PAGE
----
The Marshall Islands government has extended its ban on all incoming travellers for another month because it regards Covid-19 "a national threat".
The latest advisory was issued by Health Secretary Jack Niedenthal this week.
The extension prohibited all inbound travel until 5 June and discouraged Marshall Islands residents from travelling abroad. The Marshall Islands remained one of fewer than 20 nations globally without a confirmed case of Covid-19.
The new travel advisory, the 12th issued by the government since 24 January, extended the travel ban just days before it was scheduled to expire on 5 May.
There is currently no scheduled international passenger air service to the Marshall Islands. The last United Airlines flight linking Majuro and Kwajalein with Hawai'i and Guam was 13-14 April. Local authorities said the next United Island Hopper flight was tentatively scheduled for 20-21 May.
In a new addition to the travel advisory, "We are strongly advising that people who intend to live and work on outer islands return to the outer islands as soon as possible," said Mr Niedenthal. In the event Covid-19 was confirmed in either of the two urban centres, government authorities had plans to cancel air and shipping services to remote atolls and islands to prevent the spread to isolated populations that had no access to hospitals.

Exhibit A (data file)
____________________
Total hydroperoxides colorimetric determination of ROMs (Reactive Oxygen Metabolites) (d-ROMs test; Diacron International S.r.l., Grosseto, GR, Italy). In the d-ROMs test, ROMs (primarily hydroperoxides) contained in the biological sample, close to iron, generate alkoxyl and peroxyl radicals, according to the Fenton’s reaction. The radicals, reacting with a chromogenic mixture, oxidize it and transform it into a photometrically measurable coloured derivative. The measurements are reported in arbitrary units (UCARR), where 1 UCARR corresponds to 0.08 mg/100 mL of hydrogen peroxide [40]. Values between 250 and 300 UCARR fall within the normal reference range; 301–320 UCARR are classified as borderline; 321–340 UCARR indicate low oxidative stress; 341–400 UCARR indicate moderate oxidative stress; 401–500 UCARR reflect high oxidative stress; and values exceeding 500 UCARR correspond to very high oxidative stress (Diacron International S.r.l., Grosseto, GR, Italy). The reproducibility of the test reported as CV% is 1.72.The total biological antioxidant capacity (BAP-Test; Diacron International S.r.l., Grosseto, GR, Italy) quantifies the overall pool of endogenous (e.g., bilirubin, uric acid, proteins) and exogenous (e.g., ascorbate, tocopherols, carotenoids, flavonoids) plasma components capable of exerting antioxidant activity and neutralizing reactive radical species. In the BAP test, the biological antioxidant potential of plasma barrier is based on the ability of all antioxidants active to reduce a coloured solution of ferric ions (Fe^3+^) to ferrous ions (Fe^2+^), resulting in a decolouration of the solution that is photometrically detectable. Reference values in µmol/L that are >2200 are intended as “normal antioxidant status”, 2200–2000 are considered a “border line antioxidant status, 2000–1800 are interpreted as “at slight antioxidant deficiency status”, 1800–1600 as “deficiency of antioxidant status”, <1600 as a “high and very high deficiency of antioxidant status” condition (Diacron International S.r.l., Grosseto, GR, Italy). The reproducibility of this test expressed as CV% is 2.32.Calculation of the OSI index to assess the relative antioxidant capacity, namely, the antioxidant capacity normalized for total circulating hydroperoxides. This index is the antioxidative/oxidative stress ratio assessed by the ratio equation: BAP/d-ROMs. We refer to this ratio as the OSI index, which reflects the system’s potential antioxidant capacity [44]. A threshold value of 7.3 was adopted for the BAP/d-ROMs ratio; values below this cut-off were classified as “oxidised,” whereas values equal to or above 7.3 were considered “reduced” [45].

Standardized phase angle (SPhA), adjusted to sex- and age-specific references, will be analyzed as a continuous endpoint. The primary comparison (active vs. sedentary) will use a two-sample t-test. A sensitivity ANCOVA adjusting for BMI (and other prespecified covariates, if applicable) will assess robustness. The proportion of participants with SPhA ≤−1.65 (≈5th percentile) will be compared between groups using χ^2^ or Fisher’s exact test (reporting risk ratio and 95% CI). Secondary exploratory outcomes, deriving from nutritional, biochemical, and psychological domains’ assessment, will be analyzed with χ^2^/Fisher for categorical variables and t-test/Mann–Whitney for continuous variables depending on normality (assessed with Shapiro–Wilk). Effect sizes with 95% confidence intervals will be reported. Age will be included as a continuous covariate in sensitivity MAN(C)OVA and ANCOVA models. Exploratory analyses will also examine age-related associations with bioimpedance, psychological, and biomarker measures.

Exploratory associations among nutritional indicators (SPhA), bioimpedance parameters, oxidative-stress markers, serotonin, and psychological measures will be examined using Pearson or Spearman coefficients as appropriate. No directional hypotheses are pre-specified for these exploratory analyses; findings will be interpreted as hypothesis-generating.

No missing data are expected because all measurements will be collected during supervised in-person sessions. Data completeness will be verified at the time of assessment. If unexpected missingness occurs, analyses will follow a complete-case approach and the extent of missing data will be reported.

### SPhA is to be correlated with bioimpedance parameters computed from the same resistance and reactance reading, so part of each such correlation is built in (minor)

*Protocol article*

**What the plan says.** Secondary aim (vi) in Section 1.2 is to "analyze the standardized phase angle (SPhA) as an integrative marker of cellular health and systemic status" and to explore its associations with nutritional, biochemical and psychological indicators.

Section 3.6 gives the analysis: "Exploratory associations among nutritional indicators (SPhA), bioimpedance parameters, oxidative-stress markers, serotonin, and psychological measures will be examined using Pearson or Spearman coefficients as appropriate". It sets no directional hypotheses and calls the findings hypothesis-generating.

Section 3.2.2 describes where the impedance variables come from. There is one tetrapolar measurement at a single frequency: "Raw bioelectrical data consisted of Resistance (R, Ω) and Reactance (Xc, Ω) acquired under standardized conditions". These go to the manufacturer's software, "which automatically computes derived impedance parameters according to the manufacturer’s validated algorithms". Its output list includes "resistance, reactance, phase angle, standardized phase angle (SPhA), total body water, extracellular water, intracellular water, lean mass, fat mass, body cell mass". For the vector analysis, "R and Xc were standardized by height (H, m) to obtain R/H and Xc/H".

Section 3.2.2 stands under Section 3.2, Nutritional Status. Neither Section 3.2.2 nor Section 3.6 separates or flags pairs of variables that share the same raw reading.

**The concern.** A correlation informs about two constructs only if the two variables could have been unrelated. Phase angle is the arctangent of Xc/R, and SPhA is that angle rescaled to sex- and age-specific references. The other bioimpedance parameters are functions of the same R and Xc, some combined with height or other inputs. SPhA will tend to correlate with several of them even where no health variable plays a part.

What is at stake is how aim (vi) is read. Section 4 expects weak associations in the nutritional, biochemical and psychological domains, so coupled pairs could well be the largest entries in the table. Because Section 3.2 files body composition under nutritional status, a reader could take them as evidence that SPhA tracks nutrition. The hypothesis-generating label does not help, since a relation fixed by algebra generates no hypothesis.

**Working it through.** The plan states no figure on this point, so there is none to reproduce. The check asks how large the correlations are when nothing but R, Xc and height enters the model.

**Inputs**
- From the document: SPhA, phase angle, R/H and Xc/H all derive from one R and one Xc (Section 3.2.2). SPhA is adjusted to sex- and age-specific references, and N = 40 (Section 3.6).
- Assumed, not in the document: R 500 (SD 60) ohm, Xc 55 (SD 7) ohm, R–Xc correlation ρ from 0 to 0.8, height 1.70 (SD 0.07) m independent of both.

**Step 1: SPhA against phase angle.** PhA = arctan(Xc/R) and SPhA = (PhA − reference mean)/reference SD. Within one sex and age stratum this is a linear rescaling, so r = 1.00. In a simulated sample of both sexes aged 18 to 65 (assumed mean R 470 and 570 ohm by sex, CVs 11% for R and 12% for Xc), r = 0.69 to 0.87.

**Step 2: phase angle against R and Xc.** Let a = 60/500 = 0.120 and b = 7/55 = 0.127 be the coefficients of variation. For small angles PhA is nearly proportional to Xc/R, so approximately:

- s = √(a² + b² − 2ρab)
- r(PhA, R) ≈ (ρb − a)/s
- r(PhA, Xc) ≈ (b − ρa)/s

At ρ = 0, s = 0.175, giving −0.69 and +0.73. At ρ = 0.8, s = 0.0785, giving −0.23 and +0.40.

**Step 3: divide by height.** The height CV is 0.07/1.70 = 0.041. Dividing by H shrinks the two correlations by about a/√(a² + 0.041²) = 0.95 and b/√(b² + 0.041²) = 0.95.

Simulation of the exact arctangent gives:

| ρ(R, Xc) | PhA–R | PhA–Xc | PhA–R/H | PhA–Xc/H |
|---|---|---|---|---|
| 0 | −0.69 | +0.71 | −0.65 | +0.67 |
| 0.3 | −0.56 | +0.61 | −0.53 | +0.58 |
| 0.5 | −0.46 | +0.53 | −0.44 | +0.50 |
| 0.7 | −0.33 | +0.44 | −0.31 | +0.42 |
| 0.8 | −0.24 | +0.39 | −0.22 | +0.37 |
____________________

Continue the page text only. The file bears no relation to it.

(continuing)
The new travel advisory also ratcheted up controls on the region's purse seine fishing fleet that used Majuro for transshipment of tuna catches. It limits the number of purse seiners in Majuro lagoon at any one time to 20 and carrier vessels that collect the tuna from the fishing boats to 10.
Since the mid-2010s, Majuro had developed into the busiest tuna transshipment port in the world. But Covid-19 had hammered the transshipment operation.
After averaging 37 transshipments a month in 2018 and 2019, which accounted for moving over 600,000 tons of tuna to canneries globally, the number of transshipments fell to 11 in March due to Covid-19 restrictions on entry of vessels.
"The Cabinet has now approved fines and penalties for any person or entity that violates any of the provisions of this new Travel Advisory," said Mr Niedenthal.
Fines for breaches of travel advisory requirements ranged from $US500 for an individual, up to a maximum of $US50,000 for a company or organisation.
The penalties for violations of travel advisory requirements, which included the possibility of prosecution and jail time if convicted, were approved by Cabinet according to the country's Emergencies Act.